We dwell among familiar things

And daily, with dull sight,
We touch a thousand secret springs

Of sorrow and delight :
Delight and reverential bliss

To those who exiled far,
Stretch dreaming arms to clasp and kiss

Each little household star.

We dwell among familiar things

We know them by their use
And, by their many minist'rings,

Their value we deduce:
Forgetful each has had an eye,

And each can speak, though dumb;
And, of the ghostly days gone by

Strange witness might become.

We dwell among familiar things

But should it be our lot
To sever all the binding strings

That form the household knot;
To wander upon alien mould,

And cross the restless foam ;-
How clearly should we then behold

The Deities of Home!

SONNET.

By CHARLES LAMB.
We were two pretty babes, the youngest she,
The youngest and the loveliest far, I ween,
And Innocence her name. The time has been,
We two did love each other's company :
Time was we two had wept to have been apart,
But when by show of seeming good beguiled,
I left the garb and manners of a child,
And my first love for man's society,
Defiling with the world my virgin heart-
My lov'd companion dropp'd a tear and fled,
And hid in deepest shades her woful head.
Beloved! who shall tell me where thou art-
In what delicious Eden to be found--
That I may seek thee the wide world round.

ORATIO AD DOMINUM.
A translation of a fine old Italian hymn, written in rhyme. It is
singularly spirited. We found it in an old number of an American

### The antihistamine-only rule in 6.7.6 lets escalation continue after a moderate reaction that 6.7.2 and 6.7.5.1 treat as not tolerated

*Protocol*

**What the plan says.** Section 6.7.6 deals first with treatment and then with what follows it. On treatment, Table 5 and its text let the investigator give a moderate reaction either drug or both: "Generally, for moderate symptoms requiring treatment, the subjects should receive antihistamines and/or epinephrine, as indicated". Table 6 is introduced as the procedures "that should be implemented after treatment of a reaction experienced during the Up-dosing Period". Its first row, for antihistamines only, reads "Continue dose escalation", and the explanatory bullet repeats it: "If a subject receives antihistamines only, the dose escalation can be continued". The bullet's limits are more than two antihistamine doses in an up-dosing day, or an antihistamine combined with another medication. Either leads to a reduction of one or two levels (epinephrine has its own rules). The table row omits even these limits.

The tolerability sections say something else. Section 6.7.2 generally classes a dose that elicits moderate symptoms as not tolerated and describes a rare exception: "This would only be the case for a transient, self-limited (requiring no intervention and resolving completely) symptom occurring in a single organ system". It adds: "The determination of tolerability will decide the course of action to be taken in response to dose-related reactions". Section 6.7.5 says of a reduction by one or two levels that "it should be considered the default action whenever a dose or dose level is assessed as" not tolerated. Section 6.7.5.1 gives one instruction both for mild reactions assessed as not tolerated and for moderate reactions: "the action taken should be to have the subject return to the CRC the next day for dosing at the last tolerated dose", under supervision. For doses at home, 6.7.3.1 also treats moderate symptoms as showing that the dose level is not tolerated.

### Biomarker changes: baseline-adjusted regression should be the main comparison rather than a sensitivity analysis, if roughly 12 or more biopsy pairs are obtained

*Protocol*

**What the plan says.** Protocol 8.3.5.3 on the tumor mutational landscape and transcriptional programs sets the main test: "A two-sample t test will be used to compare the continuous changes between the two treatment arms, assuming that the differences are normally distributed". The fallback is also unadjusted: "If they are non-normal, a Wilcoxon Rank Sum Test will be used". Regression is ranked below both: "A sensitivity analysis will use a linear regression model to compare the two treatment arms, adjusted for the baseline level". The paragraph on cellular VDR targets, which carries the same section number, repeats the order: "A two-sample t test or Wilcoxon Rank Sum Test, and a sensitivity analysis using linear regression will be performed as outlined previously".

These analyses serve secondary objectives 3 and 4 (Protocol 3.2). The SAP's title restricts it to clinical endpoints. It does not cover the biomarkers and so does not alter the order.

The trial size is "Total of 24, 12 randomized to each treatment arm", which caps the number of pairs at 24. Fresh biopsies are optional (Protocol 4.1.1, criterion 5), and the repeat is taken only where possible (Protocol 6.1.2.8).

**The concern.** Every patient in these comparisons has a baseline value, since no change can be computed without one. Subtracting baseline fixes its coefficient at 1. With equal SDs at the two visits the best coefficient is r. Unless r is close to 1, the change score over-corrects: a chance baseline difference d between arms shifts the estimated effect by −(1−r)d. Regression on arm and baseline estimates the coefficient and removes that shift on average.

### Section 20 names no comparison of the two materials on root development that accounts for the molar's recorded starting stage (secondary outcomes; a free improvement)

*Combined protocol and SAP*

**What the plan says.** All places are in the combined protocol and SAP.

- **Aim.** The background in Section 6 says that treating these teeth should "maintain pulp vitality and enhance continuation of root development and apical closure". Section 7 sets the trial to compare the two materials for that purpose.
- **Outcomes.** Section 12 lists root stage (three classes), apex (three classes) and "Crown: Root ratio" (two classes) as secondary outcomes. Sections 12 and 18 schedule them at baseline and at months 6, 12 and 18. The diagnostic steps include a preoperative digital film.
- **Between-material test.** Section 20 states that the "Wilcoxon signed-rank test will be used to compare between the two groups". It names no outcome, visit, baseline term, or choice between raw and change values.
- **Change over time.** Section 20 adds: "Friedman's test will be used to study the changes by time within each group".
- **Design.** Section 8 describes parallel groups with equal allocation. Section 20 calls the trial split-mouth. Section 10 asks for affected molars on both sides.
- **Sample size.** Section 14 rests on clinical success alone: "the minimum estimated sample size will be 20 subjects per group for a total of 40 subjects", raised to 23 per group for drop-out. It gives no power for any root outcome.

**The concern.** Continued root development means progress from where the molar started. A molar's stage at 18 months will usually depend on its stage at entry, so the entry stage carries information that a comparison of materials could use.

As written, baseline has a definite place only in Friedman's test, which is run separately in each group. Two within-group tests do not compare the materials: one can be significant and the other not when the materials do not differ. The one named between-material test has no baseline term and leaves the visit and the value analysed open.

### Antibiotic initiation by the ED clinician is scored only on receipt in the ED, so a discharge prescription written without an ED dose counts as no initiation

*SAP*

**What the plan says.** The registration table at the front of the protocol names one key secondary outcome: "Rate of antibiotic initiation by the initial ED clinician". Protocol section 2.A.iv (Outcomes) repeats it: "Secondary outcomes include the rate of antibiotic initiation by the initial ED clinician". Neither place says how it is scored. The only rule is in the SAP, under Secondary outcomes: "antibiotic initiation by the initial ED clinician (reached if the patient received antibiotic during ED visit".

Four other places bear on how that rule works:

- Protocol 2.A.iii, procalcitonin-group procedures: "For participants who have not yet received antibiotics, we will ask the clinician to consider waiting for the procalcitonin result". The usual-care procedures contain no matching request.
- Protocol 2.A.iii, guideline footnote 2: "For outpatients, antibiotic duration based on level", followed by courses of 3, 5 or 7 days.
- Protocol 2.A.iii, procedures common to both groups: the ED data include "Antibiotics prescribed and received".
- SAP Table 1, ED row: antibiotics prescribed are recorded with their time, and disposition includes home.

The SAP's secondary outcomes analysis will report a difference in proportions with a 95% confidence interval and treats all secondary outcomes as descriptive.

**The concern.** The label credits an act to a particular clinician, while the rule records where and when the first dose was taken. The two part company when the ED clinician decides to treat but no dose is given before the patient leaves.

Literary Journal, now extinct.

KEEP, ob, keep me, Judge Eternal,
From those caverns, dark, infernal,
Where is weeping, where is wailing;
Where is shuddering, shivering, quailing;
Where, no longer judgment sleeping,
Sinners their reward are reaping;

Where tormenting conscience smiteth;
Where the worm for ever biteth:
Death from death are all desiring,
Death of hell knows no expiring.

Oh, that I may Sion enter,
Where all peaceful pleasures centre;
David's city on God's mountain,
Sprung from light's Eternal Fountain;
Jesus' Cross its gate; by Heaven
Truth, its key, to Peter given;
All its walls a living building;
King a happy people shielding.

There no night the day doth sever;
Spring perennial, peace for ever;
There each breeze sweet odours bringing,
Festal songs for ever singing.

There is no corruption reigning,
There no frailty, no complaining;
None are dwarfish, none deformed,
All to Christ are there conforméd.

Heavenly city, ne'er forsaken,
On a Rock by storms unshaken ;
Harbour safe in every danger:
From afar, a storm-tossed stranger,
How I greet thee, how desire thee,
How I pant for, how require thee!

What thy children's blest employment,
What their sources of enjoyment,-
What the bond their fond hearts tying,
What thy gems so beautifying;
Hyacinth's, chalcedon's glory,
Who but thine can tell the story.

In thy streets, where saints are meeting,
All in groups each other greeting,
There with Moses and Elijah
May I sing my Hallelujah!